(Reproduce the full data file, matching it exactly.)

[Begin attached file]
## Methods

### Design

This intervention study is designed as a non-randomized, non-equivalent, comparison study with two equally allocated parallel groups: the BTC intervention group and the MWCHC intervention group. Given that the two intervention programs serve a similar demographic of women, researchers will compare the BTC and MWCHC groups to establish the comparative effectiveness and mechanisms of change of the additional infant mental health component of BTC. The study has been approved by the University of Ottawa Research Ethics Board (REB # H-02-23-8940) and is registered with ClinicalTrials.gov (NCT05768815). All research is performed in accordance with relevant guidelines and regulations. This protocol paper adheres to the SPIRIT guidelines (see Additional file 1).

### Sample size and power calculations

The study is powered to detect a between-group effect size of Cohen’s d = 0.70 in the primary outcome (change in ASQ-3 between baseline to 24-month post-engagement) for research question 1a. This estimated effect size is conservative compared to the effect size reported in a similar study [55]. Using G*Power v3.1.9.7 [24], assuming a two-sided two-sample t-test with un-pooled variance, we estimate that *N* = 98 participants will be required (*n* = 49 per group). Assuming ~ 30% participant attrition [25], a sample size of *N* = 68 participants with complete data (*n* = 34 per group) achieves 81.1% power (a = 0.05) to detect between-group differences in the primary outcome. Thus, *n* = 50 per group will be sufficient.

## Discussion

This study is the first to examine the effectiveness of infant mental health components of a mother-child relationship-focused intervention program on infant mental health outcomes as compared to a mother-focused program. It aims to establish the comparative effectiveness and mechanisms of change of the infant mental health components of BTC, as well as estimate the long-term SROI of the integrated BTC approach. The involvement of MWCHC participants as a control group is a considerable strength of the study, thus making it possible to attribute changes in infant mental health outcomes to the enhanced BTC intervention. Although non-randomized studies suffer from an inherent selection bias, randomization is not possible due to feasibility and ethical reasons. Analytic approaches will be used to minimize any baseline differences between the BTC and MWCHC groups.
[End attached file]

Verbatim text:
## Methods

### Design

This intervention study is designed as a non-randomized, non-equivalent, comparison study with two equally allocated parallel groups: the BTC intervention group and the MWCHC intervention group. Given that the two intervention programs serve a similar demographic of women, researchers will compare the BTC and MWCHC groups to establish the comparative effectiveness and mechanisms of change of the additional infant mental health component of BTC. The study has been approved by the University of Ottawa Research Ethics Board (REB # H-02-23-8940) and is registered with ClinicalTrials.gov (NCT05768815). All research is performed in accordance with relevant guidelines and regulations. This protocol paper adheres to the SPIRIT guidelines (see Additional file 1).

### Sample size and power calculations

The study is powered to detect a between-group effect size of Cohen’s d = 0.70 in the primary outcome (change in ASQ-3 between baseline to 24-month post-engagement) for research question 1a. This estimated effect size is conservative compared to the effect size reported in a similar study [55]. Using G*Power v3.1.9.7 [24], assuming a two-sided two-sample t-test with un-pooled variance, we estimate that *N* = 98 participants will be required (*n* = 49 per group). Assuming ~ 30% participant attrition [25], a sample size of *N* = 68 participants with complete data (*n* = 34 per group) achieves 81.1% power (a = 0.05) to detect between-group differences in the primary outcome. Thus, *n* = 50 per group will be sufficient.

## Discussion

This study is the first to examine the effectiveness of infant mental health components of a mother-child relationship-focused intervention program on infant mental health outcomes as compared to a mother-focused program. It aims to establish the comparative effectiveness and mechanisms of change of the infant mental health components of BTC, as well as estimate the long-term SROI of the integrated BTC approach. The involvement of MWCHC participants as a control group is a considerable strength of the study, thus making it possible to attribute changes in infant mental health outcomes to the enhanced BTC intervention. Although non-randomized studies suffer from an inherent selection bias, randomization is not possible due to feasibility and ethical reasons. Analytic approaches will be used to minimize any baseline differences between the BTC and MWCHC groups.